IDS can be defined as the tools, methods, and resources to help identify, assess, and report unauthorized or unapproved network activity. An IDS detects activity in traffic that may or may not be an intrusion. IDSes can detect and deal with insider attacks, as well as, external attacks, and are often very useful in detecting violations of corporate security policy and other internal threats.
Host Based Intrusion Detection
Host based IDS are usually installed on servers and are more focused on analyzing the specific operating systems and applications, resource utilization and other system activity residing on the Host-based IDS host. It will log any activities it discovers to a secure database and check to see whether the events match any malicious event record listed in the knowledge base. Host-based IDS are often critical in detecting internal attacks directed towards an organization’s servers such as DNS, Mail, and Web Servers.
Network Based Intrusion Detection
Network based IDS are dedicated network devices distributed within networks that monitor and inspect network traffic flowing through the device. Instead of analyzing information that originates and resides on a host, Network-based IDS uses packet sniffing techniques to pull data from TCP/IP packets or other protocols that are traveling along the network. }Most Network-based IDS log their activities and report or alarm on questionable events. Network-based IDS work best when located on the DMZ, on any subnets containing mission critical servers and just inside the firewall.
Comparison of Host based IDS and Network based IDS
|Host based IDS||Network based IDS|
|Narrow in scope (watches only specific host activities)||Broad in scope (watches all network activities)|
|More complex setup||Easier setup|
|Better for detecting attacks from the inside||Better for detecting attacks from the outside|
|More expensive to implement||Less expensive to implement|
|Detection is based on what any single host can record||Detection is based on what can be recorded on the entire network|
|Does not see packet headers||Examines packet headers|
|Usually only responds after a suspicious log entry has been made||Near real-time response|
|Detects local attacks before they hit the network||Detects network attacks as payload is analyzed|
|Verifies success or failure of attacks||Detects unsuccessful attack attempts|
Hybrid Intrusion Detection
Hybrid IDS are systems that combine both Host-based IDS, which monitors events occurring on the host system and Network-based IDS, which monitors network traffic, functionality on the same security platform. A Hybrid IDS, can monitor system and application events and verify a file system’s integrity like a Host-based IDS, but only serves to analyze network traffic destined for the device itself. A Hybrid IDS is often deployed on an organization’s most critical servers.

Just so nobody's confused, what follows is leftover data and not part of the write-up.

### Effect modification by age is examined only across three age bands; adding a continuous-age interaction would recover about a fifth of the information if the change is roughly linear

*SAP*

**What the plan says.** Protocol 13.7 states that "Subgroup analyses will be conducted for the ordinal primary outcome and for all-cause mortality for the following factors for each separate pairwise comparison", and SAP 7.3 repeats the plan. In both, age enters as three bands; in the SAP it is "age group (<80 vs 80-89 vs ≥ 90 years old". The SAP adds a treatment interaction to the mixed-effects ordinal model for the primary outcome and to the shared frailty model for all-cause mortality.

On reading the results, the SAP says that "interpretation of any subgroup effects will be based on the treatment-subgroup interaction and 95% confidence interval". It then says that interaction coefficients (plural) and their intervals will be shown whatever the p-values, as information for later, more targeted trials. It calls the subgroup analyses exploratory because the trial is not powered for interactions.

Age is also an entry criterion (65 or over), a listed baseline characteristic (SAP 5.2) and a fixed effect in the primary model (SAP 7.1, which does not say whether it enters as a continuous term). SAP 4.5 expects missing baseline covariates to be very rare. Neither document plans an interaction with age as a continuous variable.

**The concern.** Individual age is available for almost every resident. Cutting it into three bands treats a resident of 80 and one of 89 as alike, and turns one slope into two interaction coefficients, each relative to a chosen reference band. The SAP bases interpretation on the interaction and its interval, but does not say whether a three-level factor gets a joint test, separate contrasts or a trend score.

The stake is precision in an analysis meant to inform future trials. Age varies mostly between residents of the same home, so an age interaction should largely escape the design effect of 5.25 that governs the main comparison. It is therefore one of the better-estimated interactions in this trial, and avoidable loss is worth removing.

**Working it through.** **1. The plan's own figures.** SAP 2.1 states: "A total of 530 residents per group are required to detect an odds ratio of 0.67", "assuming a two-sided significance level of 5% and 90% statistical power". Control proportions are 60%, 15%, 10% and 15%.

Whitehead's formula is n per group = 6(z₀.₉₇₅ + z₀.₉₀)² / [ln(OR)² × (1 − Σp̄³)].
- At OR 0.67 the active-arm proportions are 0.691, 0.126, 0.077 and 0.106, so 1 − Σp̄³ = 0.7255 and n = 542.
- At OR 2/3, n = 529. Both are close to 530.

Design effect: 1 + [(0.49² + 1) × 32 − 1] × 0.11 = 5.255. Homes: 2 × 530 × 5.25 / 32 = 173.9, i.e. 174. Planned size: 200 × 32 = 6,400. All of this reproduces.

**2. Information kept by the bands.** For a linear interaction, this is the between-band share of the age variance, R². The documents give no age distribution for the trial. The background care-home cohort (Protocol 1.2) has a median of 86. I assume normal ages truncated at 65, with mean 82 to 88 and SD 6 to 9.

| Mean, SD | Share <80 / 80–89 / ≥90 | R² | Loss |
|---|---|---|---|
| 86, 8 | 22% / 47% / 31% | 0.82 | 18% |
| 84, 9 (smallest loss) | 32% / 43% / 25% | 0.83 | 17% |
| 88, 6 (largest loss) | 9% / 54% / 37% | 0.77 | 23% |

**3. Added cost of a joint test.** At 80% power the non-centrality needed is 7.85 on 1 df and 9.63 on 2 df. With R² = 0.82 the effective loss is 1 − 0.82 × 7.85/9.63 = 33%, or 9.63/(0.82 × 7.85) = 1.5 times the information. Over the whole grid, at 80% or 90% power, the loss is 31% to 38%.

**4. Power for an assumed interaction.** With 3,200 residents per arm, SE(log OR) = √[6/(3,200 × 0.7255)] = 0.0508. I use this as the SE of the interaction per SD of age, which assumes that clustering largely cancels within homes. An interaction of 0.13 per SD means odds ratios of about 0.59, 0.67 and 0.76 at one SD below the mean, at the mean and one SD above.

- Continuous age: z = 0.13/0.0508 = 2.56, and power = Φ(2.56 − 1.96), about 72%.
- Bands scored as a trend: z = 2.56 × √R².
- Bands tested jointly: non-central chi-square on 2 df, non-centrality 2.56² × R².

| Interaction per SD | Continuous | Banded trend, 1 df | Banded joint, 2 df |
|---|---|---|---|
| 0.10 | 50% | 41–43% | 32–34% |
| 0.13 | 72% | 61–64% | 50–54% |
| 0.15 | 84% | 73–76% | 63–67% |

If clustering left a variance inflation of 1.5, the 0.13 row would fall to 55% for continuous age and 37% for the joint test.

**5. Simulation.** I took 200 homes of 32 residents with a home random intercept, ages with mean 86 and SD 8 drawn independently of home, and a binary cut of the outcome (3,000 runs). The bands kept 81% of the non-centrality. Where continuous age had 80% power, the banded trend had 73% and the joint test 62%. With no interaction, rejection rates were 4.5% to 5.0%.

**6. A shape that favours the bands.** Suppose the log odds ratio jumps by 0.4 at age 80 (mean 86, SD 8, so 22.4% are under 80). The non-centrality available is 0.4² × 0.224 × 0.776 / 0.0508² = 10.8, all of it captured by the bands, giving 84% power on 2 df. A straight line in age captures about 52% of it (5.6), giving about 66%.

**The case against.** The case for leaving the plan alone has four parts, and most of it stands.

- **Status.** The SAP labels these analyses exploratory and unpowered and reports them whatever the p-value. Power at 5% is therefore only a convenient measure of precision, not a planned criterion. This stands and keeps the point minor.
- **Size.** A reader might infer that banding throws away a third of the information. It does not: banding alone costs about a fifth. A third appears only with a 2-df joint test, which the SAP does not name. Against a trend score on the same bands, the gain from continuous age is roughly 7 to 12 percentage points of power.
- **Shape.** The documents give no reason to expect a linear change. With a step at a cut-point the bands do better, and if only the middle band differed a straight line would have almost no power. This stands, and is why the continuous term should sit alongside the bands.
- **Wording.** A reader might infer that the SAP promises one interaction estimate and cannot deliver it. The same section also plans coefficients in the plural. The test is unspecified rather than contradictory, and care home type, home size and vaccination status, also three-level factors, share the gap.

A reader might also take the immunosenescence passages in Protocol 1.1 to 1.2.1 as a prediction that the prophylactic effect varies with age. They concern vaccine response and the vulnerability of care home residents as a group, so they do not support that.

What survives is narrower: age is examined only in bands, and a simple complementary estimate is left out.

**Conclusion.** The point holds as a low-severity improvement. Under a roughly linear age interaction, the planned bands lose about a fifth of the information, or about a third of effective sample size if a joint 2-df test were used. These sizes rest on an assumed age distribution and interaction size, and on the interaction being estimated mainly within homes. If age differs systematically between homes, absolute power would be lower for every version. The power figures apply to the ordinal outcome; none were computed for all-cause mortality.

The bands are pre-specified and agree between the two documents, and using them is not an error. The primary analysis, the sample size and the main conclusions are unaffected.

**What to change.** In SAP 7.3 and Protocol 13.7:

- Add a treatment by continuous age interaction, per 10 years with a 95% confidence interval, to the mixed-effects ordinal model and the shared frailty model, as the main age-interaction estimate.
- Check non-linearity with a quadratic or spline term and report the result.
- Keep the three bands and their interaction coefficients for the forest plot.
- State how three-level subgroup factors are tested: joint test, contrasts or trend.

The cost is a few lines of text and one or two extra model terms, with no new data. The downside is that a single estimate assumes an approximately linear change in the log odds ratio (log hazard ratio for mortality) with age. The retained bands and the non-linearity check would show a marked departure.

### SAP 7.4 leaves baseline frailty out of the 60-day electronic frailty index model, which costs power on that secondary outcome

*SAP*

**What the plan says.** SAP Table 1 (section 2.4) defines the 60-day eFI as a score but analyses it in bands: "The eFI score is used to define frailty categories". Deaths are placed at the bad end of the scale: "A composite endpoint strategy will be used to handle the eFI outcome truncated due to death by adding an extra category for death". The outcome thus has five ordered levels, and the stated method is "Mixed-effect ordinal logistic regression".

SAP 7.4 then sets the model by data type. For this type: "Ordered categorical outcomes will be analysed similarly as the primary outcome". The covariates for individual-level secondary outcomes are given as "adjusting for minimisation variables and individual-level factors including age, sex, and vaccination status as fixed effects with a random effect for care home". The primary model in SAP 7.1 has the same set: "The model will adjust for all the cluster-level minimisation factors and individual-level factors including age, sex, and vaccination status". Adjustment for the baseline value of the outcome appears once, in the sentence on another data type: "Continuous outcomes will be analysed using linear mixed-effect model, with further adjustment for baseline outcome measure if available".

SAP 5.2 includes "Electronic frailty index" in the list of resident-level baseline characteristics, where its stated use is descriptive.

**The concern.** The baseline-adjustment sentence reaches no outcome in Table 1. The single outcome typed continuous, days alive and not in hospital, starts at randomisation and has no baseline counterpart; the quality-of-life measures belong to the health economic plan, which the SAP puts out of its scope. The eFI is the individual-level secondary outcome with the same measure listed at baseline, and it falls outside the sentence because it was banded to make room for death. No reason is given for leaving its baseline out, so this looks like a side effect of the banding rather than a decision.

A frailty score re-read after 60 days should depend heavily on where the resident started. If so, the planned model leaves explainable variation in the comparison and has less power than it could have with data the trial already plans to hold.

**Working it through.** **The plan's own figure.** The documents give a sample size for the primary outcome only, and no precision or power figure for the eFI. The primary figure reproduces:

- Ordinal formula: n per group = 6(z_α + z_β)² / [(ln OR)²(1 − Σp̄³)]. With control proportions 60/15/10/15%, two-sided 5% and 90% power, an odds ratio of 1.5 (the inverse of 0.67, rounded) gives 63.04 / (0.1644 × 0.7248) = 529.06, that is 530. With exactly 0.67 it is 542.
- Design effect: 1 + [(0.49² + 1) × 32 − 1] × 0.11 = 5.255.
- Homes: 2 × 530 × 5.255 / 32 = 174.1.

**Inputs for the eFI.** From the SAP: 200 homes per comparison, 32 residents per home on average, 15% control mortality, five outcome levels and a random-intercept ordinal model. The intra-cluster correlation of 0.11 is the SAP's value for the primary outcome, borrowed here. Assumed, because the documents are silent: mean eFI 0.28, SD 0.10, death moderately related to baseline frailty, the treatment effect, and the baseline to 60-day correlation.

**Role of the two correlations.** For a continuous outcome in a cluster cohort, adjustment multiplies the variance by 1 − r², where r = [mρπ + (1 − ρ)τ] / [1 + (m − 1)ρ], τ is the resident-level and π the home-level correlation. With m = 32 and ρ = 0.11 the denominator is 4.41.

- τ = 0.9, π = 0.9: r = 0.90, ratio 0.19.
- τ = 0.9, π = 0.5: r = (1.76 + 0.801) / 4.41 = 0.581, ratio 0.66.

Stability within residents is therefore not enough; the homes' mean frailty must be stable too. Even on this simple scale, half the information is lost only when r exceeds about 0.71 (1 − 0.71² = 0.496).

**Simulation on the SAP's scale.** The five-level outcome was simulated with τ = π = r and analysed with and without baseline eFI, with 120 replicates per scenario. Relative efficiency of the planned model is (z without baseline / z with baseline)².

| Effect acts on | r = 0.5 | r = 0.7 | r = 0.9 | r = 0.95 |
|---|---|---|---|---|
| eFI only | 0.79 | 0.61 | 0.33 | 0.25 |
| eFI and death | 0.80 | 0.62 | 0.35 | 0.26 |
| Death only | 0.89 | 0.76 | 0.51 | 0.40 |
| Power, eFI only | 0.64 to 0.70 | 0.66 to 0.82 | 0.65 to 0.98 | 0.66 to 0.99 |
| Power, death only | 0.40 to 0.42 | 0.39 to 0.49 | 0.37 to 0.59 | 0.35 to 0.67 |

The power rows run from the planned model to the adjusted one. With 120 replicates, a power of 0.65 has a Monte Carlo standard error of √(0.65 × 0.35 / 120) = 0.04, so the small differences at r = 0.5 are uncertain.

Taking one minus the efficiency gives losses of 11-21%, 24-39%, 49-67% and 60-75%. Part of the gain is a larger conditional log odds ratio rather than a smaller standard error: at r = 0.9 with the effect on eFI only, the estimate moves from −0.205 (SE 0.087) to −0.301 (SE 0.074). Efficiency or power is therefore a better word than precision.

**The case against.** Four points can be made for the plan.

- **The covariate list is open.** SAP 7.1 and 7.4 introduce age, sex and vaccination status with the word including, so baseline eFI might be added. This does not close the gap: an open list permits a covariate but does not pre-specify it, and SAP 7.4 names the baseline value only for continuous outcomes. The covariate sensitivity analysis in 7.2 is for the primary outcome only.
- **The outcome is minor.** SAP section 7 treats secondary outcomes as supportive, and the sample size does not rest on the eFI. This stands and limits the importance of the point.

Signature Based IDS
Monitor network or server traffic and match bytes or packet sequences against a set of predetermined attack lists or signatures. When a particular intrusion or attack session match a signature configured on the IDS, the system alerts administrators or takes other pre-configured action. Signatures are easy to develop and understand if you know what network behavior you’re trying to identify. However, because they only detect known attacks, a signature must be created for every attack. New vulnerabilities and exploits will not be detected until administrators develop new signatures. Another drawback to signature-based IDS is that they are very large and it can be hard to keep up with the pace of fast moving network traffic.
Anomaly Based IDS
Use network traffic baselines to determine a “normal” state for the network and compare current traffic to that baseline. Use a type of statistical calculation to determine whether current traffic deviates from “normal” traffic, which is either learned and/or specified by administrators. If network anomalies occur, the IDS alerts administrators. A new attack for which a signature doesn’t exist can be detected if it falls out of the “normal” traffic patterns. High false alarm rates created by inaccurate profiles of “normal” network operations.
Why are IDS important?
The ability to know when an intruder or attacker is engaged in reconnaissance or other malicious activity can mean the difference between being compromised and not being compromised. An IDS can alert the administrator of a successful compromise, allowing them the opportunity to implement mitigating actions before further damage is caused. As Corporations and other Institutions are being legally compelled to disclose data breaches and compromises to their affected customers, this can have profound effects upon a compromised company, in the way of bad press, loss of customer trust, and the effects on their stock.
Pros of IDS
- Can detect external hackers, as well as, internal network-based attacks
- Scales easily to provide protection for the entire network
- Offers centralized management for correlation of distributed attacks
- Provides defense in depth
- Gives administrators the ability to quantify attacks
- Provides an additional layer of protection
Cons of IDS
- Generates false positives and negatives
- Reacts to attacks rather than preventing them
- Requires full-time monitoring and highly skilled staff dedicated to interpreting the data
- Requires a complex incident response process
- Cannot monitor traffic at higher network traffic rates
- Generates an enormous amount of data to be analyzed
- Cannot deal with encrypted network traffic
- It is expensive